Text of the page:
At present, even in many Catholic universities, economics departments across the country fail to incorporate a sense of normative/ethical discernment as part of their pedagogical philosophy and collegial mission. There remains the suspicion that prescriptive judgments from theologians and ethicists would bias the scientific possibilities of modern economics. Likewise, theology departments and their members harangue the application of economics in public policy and the private sector, but have scant practical alternatives to propose on their own. The Jesuit theologian Bernard Lonergan, who wrote several technical papers on macroeconomics himself, stated:
From economic theorists we have to demand, along with as many types of analysis as they please, a new and specific type that reveals how moral precepts have both a basis in economic process and so effective applications to it. From moral theorists we have to demand, along with their other various forms of wisdom and prudence, specifically economic precepts that arise out of economic process itself and promote its proper functioning. (Bernard Lonergan, “Healing and Creating in History” in Collected Works of Bernard Lonergan v. 15 – Macroeconomic Dynamics: An Essay in Circulation Analysis, Toronto: U. of Toronto Press, 1999 )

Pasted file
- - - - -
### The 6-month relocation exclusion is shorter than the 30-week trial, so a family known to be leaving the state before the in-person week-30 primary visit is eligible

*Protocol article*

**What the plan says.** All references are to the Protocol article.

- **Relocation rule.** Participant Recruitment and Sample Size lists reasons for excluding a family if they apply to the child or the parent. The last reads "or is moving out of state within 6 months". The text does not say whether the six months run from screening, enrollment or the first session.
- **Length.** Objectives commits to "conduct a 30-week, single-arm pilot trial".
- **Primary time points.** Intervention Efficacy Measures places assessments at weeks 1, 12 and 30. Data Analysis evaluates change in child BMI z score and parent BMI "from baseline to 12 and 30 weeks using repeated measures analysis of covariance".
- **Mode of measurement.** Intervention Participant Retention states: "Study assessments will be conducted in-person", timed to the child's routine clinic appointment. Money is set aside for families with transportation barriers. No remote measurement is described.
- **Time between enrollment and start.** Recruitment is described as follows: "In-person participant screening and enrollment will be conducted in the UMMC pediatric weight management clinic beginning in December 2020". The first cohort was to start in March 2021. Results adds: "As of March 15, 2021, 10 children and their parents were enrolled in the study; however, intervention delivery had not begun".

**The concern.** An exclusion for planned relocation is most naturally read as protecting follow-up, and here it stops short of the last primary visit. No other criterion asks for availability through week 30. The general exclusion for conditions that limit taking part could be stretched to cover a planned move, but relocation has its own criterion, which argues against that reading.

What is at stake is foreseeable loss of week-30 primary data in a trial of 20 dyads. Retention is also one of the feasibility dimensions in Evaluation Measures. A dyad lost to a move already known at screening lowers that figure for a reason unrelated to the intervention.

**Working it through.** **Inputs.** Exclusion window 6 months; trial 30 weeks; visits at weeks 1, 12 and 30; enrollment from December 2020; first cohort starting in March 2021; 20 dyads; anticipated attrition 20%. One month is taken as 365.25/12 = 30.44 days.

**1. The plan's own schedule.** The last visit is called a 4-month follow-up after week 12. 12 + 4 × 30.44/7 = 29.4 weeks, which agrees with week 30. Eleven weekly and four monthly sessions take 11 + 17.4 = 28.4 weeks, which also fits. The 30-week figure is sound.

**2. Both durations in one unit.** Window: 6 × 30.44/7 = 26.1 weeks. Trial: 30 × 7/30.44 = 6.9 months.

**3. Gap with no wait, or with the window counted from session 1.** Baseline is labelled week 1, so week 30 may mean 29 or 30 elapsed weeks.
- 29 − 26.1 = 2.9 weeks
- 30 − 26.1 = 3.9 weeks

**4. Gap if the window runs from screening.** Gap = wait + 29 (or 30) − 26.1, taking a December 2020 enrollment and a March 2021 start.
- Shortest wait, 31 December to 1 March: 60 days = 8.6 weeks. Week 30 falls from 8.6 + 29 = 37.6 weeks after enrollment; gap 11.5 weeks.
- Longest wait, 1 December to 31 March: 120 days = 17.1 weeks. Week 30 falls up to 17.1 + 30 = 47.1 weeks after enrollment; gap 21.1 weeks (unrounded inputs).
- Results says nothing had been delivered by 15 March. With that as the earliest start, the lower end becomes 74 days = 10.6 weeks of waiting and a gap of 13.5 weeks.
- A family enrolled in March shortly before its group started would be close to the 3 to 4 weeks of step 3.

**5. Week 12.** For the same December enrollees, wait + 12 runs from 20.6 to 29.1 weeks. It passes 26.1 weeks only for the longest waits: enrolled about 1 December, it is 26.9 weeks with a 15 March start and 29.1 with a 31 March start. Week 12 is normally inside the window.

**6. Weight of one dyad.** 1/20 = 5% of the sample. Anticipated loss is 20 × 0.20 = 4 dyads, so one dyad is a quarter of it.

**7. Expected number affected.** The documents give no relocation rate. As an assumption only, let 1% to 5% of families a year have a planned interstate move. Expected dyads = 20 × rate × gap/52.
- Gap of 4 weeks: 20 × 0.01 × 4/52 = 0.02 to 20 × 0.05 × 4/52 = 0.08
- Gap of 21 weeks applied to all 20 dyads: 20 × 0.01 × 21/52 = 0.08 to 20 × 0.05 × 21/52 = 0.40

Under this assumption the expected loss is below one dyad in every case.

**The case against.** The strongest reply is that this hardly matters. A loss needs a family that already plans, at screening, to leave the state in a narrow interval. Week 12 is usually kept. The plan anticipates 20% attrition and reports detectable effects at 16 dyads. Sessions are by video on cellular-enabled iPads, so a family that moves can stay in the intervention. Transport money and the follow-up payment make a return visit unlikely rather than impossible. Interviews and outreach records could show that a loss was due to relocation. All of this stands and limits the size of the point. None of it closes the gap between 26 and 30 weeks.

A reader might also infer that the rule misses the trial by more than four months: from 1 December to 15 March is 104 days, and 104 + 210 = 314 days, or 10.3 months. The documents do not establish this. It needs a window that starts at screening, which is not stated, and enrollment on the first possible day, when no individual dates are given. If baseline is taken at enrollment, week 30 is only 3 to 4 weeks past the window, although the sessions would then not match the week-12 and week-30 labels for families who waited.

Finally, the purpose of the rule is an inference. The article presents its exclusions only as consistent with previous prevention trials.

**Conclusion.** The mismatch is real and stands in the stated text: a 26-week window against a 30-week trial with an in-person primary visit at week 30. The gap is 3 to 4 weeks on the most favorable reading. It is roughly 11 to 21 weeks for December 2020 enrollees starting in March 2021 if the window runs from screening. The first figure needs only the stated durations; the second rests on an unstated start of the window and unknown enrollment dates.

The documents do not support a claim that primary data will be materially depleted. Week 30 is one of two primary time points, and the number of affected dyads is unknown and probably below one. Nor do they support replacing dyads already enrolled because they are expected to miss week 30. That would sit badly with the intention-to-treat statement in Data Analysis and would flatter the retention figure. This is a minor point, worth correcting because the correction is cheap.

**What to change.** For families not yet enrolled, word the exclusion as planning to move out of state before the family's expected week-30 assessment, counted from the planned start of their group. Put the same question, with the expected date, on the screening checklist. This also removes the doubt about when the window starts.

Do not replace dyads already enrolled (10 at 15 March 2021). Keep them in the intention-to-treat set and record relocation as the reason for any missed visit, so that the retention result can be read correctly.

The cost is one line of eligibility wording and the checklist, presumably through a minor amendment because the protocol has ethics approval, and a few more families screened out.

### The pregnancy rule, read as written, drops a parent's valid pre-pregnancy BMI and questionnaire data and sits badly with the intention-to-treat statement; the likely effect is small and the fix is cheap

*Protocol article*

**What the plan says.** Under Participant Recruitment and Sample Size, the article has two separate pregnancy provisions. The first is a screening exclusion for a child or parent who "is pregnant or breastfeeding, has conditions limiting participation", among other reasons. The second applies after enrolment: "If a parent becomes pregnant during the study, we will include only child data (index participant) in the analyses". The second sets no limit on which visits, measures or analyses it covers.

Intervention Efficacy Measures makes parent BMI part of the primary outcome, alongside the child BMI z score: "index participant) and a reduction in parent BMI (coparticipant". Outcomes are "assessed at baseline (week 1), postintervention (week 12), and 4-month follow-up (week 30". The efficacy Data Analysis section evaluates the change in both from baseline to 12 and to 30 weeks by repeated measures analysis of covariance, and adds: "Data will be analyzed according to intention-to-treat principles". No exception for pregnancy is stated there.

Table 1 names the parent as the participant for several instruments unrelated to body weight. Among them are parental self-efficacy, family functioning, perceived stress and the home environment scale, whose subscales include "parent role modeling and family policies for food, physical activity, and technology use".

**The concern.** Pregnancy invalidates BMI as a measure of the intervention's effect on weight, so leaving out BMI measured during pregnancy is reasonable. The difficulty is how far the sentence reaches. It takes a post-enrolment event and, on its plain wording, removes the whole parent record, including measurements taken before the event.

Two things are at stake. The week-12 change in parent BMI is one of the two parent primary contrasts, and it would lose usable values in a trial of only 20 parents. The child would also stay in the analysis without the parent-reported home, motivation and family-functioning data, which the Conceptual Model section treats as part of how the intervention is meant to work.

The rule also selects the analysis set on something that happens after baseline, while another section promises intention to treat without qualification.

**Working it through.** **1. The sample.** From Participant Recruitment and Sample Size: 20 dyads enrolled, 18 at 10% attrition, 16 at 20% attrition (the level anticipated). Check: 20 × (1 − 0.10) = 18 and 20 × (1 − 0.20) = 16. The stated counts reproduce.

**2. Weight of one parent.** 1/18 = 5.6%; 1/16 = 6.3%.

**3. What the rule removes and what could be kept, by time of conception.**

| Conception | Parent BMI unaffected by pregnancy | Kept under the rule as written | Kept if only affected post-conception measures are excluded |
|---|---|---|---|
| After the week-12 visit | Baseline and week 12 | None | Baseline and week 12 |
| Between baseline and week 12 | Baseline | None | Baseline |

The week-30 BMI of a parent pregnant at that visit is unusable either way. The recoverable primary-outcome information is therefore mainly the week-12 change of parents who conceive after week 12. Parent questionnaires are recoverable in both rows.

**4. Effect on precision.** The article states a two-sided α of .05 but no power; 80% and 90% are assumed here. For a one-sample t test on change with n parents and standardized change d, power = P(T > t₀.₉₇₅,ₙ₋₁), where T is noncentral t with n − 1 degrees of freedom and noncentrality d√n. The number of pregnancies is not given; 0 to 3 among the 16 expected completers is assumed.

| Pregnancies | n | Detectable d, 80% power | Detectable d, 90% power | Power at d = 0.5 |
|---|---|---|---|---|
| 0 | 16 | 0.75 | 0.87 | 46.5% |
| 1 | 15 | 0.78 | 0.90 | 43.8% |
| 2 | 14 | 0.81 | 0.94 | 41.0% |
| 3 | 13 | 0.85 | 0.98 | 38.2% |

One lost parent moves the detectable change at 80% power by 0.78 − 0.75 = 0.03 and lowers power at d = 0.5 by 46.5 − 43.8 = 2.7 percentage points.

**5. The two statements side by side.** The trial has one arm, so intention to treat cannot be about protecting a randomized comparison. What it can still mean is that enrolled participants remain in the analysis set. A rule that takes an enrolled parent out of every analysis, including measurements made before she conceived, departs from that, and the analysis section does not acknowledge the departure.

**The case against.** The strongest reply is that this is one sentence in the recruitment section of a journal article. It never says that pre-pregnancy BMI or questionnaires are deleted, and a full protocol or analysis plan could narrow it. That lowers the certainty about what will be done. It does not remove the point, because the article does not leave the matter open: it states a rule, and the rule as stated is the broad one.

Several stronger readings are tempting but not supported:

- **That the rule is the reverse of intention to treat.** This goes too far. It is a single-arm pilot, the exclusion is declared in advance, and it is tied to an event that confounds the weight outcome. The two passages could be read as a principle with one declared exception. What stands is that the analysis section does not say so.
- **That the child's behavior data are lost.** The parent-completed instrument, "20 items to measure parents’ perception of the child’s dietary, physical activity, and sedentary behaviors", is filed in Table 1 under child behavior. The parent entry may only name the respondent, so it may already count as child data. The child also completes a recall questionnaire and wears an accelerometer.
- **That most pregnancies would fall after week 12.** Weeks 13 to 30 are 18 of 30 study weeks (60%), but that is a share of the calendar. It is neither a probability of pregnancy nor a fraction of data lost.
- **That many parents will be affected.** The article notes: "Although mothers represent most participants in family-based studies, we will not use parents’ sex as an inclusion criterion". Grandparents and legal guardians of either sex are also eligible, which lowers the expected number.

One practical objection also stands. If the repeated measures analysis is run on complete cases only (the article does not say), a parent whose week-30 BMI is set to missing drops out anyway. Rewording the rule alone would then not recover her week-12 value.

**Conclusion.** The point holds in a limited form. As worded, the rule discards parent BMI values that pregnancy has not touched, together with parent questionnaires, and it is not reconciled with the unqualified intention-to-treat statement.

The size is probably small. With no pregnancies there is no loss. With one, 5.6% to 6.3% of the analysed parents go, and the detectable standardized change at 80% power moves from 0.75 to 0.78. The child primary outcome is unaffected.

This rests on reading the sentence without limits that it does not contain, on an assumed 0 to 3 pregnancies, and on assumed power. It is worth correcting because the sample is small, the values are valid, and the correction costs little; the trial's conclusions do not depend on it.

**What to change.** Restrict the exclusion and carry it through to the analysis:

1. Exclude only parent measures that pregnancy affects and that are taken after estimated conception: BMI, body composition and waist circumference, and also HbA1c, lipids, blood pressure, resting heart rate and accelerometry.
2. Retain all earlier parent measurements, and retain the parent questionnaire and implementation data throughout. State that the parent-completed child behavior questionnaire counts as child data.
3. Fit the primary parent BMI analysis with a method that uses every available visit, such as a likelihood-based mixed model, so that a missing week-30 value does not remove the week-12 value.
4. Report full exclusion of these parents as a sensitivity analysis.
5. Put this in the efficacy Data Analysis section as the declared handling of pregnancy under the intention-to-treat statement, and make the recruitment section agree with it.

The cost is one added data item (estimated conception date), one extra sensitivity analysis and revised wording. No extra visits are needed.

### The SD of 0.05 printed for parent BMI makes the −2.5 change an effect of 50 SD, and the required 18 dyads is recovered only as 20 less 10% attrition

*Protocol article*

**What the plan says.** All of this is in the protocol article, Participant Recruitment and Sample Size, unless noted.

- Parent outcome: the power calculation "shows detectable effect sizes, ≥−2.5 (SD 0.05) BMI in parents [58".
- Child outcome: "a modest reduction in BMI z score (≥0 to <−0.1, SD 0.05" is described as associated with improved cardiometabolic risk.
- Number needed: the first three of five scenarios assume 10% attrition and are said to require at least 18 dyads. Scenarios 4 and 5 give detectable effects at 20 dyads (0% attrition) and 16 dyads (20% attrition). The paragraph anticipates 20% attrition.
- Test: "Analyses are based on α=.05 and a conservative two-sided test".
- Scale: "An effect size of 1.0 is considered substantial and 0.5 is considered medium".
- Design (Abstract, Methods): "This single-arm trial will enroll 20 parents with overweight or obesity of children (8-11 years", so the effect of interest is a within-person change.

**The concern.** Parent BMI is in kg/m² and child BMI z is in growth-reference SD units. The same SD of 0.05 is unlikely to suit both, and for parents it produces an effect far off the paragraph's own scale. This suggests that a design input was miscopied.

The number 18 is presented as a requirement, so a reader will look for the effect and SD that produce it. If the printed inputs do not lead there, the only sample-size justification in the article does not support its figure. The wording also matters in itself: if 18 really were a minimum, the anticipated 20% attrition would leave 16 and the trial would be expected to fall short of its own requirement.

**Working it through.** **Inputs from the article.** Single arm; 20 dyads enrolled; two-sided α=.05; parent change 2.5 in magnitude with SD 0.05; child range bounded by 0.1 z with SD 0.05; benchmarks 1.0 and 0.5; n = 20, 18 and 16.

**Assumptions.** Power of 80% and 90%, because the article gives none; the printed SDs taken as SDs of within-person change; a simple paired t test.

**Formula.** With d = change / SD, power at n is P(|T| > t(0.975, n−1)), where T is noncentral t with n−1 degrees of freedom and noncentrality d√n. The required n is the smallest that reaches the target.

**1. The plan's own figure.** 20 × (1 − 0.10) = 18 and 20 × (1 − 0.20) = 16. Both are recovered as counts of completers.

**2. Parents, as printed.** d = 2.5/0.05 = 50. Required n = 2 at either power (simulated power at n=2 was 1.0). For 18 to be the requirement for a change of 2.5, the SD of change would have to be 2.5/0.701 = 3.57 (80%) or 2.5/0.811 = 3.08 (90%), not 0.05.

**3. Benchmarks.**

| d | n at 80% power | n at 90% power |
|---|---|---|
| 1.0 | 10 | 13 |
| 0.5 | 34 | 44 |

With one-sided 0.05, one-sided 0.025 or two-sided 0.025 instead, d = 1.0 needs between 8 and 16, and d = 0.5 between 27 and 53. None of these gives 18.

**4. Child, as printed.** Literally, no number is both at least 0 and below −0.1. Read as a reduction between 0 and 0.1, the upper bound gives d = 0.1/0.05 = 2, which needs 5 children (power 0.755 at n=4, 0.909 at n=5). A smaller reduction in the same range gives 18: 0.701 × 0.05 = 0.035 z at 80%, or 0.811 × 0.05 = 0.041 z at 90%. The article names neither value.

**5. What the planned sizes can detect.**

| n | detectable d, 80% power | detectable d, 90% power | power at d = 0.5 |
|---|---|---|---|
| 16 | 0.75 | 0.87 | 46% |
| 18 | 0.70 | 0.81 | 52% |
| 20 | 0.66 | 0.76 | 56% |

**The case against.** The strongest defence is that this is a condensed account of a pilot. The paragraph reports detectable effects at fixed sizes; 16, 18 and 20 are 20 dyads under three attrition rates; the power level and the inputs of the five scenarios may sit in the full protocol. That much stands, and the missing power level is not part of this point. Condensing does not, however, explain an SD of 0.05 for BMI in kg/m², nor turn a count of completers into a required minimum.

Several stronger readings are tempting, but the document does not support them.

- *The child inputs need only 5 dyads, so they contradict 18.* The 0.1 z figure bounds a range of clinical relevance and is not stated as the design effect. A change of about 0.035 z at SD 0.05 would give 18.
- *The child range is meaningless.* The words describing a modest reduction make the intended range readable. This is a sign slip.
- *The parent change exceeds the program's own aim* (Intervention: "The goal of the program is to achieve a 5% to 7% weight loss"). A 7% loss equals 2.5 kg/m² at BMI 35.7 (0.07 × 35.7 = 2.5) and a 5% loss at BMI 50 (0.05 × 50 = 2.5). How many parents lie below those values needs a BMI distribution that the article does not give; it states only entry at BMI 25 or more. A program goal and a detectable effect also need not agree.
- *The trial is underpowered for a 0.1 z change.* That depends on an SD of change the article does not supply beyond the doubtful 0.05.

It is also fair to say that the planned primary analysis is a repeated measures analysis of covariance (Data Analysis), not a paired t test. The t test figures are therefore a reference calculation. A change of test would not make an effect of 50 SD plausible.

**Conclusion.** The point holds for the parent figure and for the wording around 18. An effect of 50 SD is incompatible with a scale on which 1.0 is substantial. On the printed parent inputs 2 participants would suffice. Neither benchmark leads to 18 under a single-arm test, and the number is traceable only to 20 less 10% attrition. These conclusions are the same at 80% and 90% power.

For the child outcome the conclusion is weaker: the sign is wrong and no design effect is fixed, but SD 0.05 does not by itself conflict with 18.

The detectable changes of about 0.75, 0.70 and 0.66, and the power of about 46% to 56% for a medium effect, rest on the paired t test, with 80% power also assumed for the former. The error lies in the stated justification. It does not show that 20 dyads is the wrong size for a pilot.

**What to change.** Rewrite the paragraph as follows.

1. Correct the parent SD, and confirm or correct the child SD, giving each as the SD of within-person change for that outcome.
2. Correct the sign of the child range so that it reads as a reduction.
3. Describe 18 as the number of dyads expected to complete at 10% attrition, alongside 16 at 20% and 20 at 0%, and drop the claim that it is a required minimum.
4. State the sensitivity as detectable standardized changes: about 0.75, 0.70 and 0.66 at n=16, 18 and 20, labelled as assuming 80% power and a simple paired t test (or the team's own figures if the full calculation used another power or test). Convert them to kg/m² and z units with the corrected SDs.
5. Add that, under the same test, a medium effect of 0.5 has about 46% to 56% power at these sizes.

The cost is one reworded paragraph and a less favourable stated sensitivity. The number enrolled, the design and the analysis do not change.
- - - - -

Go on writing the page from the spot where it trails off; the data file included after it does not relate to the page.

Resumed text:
Economists and theologians must recognize a partnership in common goals for the common good Only then can they together ply their trades and techniques for rational, practical solutions beyond ideology that are truly moral and truly economical.
Just over a month ago the American public witnessed the first images and statements from a then-small protest movement residing in Zuccotti Park, New York City calling itself Occupy Wall Street. This self-proclaimed “leaderless resistance movement with people of many colors, genders and political persuasions” states that “the one thing [they] all have in common is that ‘We Are The 99% that will no longer tolerate the greed and corruption of the 1%’.” The grossly disproportionate distribution of wealth in the United States that has galvanized this disparate group should prompt us to ask deeper questions as to the nature of our national economy, its players, and its architects. Regardless of the haziness in the goal of Occupy Wall Street, it is clear that something is awry. What is needed now is cooperation and collaboration between those with the skills to analyze the way things are and those with the wisdom to see the way things ought to be. The world needs economists who are theologians and theologians who are economists. Barring that, the theologian must serve the economy without being enslaved to it.